When he first got the news, Cameron McKinney ’14 excitedly called his mother and told her, “It feels like everything I’ve been building since I was 13 has led up to this.”
The “news” was that McKinney—and Kizuna Dance, the dance company he founded just after graduating from Middlebury—would be performing in Japan during the Tokyo Olympics in the summer as part of a 2019–2020 Creative Artist Fellowship from the U.S. Japan Friendship Commission. The fellowship, created to celebrate the building of U.S.-Japan relations through the arts, would involve three trips to Japan where McKinney, and later the company, would collaborate and perform with a Japanese company, Dance Barbizon, during the Summer Games. For Kizuna Dance, which bills itself as “celebrating Japanese culture through contemporary dance,” this was huge.
In February, as part of the fellowship, McKinney traveled alone to Kobe, Japan, to collaborate with Dance Barbizon’s principal dancer for a performance at the Japanese ambassador’s residence. And, had things gone as intended, McKinney would have returned to Japan in April for three weeks to work with his Japanese counterpart, choreographer and head of Dance Barbizon Toru Shimazaki. The two were to create a half-hour-long dance piece that McKinney would have brought back to share with his dancers in New York. Then, in August, the whole company would have traveled to Japan for the big performance.
But in March, COVID-19 hit. McKinney’s solo trip in April was canceled, and both the Olympics and the performance were postponed.
Though he admits he was devastated by the change in plans, McKinney has a habit of turning obstacles into opportunities. He has a motto—“Create your own luck”—and living by those words has brought him a long way. In fact, it’s how he came to start Kizuna Dance in the first place.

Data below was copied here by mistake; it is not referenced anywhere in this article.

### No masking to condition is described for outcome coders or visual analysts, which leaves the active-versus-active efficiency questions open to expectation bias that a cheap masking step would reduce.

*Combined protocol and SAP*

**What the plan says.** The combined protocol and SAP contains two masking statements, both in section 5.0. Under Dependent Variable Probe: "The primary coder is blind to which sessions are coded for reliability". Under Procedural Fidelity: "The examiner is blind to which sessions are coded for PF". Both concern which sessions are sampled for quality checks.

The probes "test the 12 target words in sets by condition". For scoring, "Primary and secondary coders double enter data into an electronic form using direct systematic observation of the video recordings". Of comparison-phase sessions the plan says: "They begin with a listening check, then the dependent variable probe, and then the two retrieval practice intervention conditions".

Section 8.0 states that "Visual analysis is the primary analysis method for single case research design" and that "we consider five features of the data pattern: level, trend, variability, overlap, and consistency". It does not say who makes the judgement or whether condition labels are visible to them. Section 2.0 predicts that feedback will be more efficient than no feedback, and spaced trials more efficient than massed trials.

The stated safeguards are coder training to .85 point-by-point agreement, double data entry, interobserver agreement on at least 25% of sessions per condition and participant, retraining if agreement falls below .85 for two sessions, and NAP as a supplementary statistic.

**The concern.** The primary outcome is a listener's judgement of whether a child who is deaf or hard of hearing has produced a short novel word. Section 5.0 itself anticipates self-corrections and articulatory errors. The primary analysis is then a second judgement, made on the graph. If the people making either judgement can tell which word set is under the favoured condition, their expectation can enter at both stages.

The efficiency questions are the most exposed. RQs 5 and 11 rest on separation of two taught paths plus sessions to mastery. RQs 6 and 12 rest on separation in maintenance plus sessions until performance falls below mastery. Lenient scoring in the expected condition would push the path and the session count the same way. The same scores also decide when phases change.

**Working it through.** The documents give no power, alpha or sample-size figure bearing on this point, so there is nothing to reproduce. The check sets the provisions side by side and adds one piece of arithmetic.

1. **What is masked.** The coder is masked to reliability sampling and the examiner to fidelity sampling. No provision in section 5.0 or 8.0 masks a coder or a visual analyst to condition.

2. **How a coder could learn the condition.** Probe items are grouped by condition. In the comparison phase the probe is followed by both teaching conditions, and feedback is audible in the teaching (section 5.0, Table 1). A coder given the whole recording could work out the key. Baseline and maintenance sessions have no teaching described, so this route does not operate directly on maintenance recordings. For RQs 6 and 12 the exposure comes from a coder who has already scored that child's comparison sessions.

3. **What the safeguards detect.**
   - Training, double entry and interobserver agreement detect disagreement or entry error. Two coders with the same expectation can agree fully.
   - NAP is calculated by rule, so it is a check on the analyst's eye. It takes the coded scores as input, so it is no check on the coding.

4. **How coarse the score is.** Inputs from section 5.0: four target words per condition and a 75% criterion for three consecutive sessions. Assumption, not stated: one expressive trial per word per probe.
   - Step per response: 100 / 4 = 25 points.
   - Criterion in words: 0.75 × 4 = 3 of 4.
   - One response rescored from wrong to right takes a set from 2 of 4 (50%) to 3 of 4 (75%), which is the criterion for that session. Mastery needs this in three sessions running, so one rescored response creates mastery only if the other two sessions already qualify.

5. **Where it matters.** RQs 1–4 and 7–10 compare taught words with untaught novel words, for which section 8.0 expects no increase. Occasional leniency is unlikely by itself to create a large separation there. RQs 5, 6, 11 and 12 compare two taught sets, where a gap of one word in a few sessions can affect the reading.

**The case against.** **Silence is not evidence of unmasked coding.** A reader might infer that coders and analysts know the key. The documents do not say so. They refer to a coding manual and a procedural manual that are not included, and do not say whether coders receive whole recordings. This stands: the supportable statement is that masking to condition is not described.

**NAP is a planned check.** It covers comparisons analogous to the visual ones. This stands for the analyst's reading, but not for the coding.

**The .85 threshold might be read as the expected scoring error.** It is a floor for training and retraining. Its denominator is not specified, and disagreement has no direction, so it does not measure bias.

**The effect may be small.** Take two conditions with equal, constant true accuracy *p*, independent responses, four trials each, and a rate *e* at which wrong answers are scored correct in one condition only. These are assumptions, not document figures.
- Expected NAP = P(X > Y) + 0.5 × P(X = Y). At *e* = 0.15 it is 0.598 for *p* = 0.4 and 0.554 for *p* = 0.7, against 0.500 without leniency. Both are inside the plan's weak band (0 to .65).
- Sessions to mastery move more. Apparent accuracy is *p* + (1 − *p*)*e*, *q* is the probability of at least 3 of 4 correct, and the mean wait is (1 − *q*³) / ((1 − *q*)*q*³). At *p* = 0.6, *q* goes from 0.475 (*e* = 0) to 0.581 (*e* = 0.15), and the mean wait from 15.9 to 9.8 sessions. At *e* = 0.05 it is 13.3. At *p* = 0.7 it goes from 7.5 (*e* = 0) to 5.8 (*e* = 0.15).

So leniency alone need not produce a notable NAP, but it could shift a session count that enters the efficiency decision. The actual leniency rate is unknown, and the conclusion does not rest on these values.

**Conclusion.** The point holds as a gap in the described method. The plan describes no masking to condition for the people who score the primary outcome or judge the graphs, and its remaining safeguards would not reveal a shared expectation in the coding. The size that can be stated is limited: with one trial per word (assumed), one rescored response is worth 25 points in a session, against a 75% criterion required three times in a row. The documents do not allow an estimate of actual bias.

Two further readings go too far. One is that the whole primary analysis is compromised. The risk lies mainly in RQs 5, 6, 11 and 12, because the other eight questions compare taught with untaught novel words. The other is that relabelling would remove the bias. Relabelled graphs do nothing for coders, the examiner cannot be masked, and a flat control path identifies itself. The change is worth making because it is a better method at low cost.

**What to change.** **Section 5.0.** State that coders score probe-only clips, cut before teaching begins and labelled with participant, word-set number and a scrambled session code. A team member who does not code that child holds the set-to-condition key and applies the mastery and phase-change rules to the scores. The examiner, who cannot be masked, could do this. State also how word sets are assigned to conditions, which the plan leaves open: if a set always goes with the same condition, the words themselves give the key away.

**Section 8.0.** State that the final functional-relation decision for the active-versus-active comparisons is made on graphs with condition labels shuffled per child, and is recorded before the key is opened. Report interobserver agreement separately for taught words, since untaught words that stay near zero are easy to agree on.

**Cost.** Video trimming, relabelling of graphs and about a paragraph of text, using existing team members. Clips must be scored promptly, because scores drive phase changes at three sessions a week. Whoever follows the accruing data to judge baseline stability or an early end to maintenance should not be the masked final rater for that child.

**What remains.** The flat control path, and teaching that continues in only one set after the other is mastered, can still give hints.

McKinney’s affinity for Japanese culture goes back to his middle school years, when he began studying Japanese. This love for the language later drew him to Middlebury.
His experience with dance, on the other hand, was limited to admiring the dancers in movies like You Got Served and Step It Up. Thinking that college was a good time to “reinvent” himself, he decided on a whim to give dance a try. As a first-year he auditioned for—and was accepted to—Riddim, Middlebury’s student-run world dance troupe. He still seems surprised.
“I don’t know what they saw, because I couldn’t learn choreography,” McKinney says with a laugh, “but they took a chance on me. That was my first serious dive into learning any kind of dance.”
Next, McKinney auditioned for the Dance Department’s “Newcomer’s Piece,” an opportunity for students who had never performed on stage before. McKinney shakes his head when he describes his audition: “I had an arm wave and a ‘tutting’ thing”—think King Tut—“that I had learned from YouTube, and I did those same two moves over and over again.” Somehow, he charmed the judges and was accepted.
“They were very welcoming. That’s just how the community is. And that’s how I got hooked,” he says.
Though McKinney insisted to his fellow dancers that he was going to become a politician, he ended up declaring a joint Japanese/dance major. Then, the summer before his senior year, he went to the Bates Dance Festival in Maine. “After that experience,” he says, “I was like, ‘I could definitely do this as a living.’” From there he began traveling back and forth from Middlebury to New York, performing in small showcases and “trying to get an idea of what the scene was.” A couple days after graduation, he moved to the city.